Home >> Administrators >> Administrators >> Administrators >> Evelyn Cortez-Ford: What Is Teacher Leadership?

Search form


Home > Administrator's Desk Channel > Administrator's Desk Archives > Administrator's Desk Columnists > Evelyn Cortez-Ford Archive > Evelyn Cortez-Ford Article EVELYN CORTEZ-FORD

Coaching Teachers To Be Leaders

What Is Teacher Leadership?

Teacher leadership is gaining widespread interest from educators who want to engage teachers in the work of school reform. It is a promising concept for principals who are eager to create communities of leaders in their schools. The idea of tapping teachers' knowledge, experience, and skills to reach school and district goals is so logical that one wonders why it took so long for this concept to gain a foothold.

DEFINING TEACHER LEADERSHIP

Teacher leadership in practice often leaves educators puzzled because it's an ambiguous concept with shifting boundaries and unclear rules. It is context specific and it looks different at every school and in every district. Therefore, a principal and teachers must create a shared understanding of teacher leadership for their school. Defining teacher leadership gives it more value, makes it more real, and accelerates progress toward developing a community of leaders.

UNPACKING PERSONAL ASSUMPTIONS
OF TEACHER LEADERSHIP

Educators are puzzled by the meaning of teacher leadership. You can verify this truth by asking colleagues to define it. Undoubtedly, their responses will yield vastly different answers.

Creating a shared understanding of teacher leadership begins with the process of "unpacking" personal assumptions. Because people behave in ways that support their assumptions, it is important to surface their individual understandings of leadership. School leaders can start that process by posing the question What is teacher leadership? You might

  • make a list of ideas that indicate what teacher leadership is. For example, Teacher leadership is collaboration.
  • consider and write a list of what teacher leadership is not. For example, Teacher leadership is not a decision-making process or Teacher leadership is not a matter of simply delegating tasks.

Be as specific as possible as you create your lists.

CREATING A SHARED
UNDERSTANDING OF TEACHER LEADERSHIP

After the process of unpacking personal assumptions is complete, you are set to begin the process of creating a shared understanding of teacher leadership. You can do that by creating two big lists -- one that indicates your teachers' ideas of what teacher leadership is and the other that presents what teacher leadership isn't. Make sure the lists are visible, and then reflect on the following questions:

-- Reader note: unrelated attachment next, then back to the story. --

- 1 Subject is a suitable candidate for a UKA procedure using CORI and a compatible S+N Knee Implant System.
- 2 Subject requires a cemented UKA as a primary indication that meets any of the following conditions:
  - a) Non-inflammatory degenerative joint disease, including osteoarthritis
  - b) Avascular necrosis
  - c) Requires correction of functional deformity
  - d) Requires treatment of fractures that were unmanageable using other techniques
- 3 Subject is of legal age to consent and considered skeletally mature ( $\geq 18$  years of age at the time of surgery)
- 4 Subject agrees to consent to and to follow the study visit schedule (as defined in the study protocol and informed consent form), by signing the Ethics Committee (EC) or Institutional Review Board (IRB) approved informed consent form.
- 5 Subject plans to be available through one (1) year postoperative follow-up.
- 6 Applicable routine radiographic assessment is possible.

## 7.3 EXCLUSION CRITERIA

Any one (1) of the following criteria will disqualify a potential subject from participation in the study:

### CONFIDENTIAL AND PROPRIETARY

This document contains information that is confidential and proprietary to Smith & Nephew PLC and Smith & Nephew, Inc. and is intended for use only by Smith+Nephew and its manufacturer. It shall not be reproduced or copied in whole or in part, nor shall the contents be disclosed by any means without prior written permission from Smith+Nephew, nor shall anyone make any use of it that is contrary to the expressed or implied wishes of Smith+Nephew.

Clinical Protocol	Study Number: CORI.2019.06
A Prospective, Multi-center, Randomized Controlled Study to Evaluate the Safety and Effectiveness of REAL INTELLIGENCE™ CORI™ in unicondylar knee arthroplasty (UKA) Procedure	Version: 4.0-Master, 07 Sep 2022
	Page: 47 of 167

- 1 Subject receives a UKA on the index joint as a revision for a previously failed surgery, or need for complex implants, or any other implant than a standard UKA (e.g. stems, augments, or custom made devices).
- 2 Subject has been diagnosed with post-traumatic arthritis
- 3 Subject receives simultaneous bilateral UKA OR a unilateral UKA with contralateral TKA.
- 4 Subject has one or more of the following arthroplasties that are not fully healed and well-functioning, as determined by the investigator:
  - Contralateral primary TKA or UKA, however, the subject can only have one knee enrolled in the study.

How are our assumptions similar?
How are our assumptions different?

[content block]

Next, explore definitions of teacher leadership from current literature. You might share some of the following definitions of teacher leadership in order to help you and your teachers add to your ideas of what teacher leadership is and isn't.

According to the literature, teacher leadership is:

"influencing and engaging colleagues toward improved practice." (Wasley, 1992, p. 21)

"concerned with teachers helping teachers so that teachers can, in turn, better help students. Teacher leadership is helping teachers work together to establish and achieve the goals and objectives of the school." (Pellicer & Anderson, 1995, p. 22)

"an ethical stance that is based on views of both a better world and the power of teaching to shape meaning systems. It manifests in actions that involve the wider community in the long term. It reaches its potential in contexts where system and school structures are facilitative and supportive." (Crowther, 1997, p. 15)

"a professional commitment and process which influences people to take joint actions toward changes and improved practices that enable achievement of shared educational goals and benefit the common good." (Forster, 1997, p. 88)

"a variety of roles for classroom teachers in staff development, management, and school improvement." (Clemson-Ingram, 1997, p. 95)

"actions by teachers outside their own classrooms that involve an explicit or implicit responsibility to provide professional development to their colleagues, to influence their communities' or districts' policies, or to act as adjunct district staff to support changes in classroom practices among teachers." (Miller et al., 2000, p. 4)

In order to continue to add to your lists, reflect on the following questions:

  • What ideas do you accept as teacher leadership?
  • What ideas do you reject?
  • What is still missing from the list?
     

CONTINUE ONGOING CONVERSATIONS
ABOUT TEACHER LEADERSHIP

The process above is just the beginning of creating a shared understanding of teacher leadership. To find common ground with teacher leadership takes time, ongoing conversations, and trial and error.

ADDITIONAL RESOURCES

Clemson-Ingram, R., & Fessler, R. (1997, Fall). Innovative programs for teacher leadership. Action in Teacher Education, 19(3), 95-106.

Crowther, F. (1997). The William Walker oration, 1996: Unsung heroes: The leaders in our classrooms. Journal of Educational Administration. (3591), 5-17.

Forster, E. M. (1997, Fall), Teacher Leadership: Professional right and responsibility. Action in Teacher Education, 19(3) 82-94.

Miller, B., Moon, J., & Elko, S. (2000), Teacher leadership in mathematics and science: Casebook and facilitator's guide. Portsmouth, NH: Heinemann.

Pellicer, I.O., & Anderson L.W. (1995). A Handbook for Teacher Leaders. Thousand Oaks, CA: Corwin Press.

Wasley, P.A. (1992). Working Together: Teacher Leadership and Collaboration. In C. Livingston (ed.), Teacher Leaders: Evolving Roles (pp, 21-55). Washington, DC: National Education Association.



Read more of Ellen Cortez-Ford's nine-part Coaching Teachers To Be Leaders series.
 

Article by Evelyn Cortez-Ford
Education World®
Copyright © 2006 Education World

08/11/2006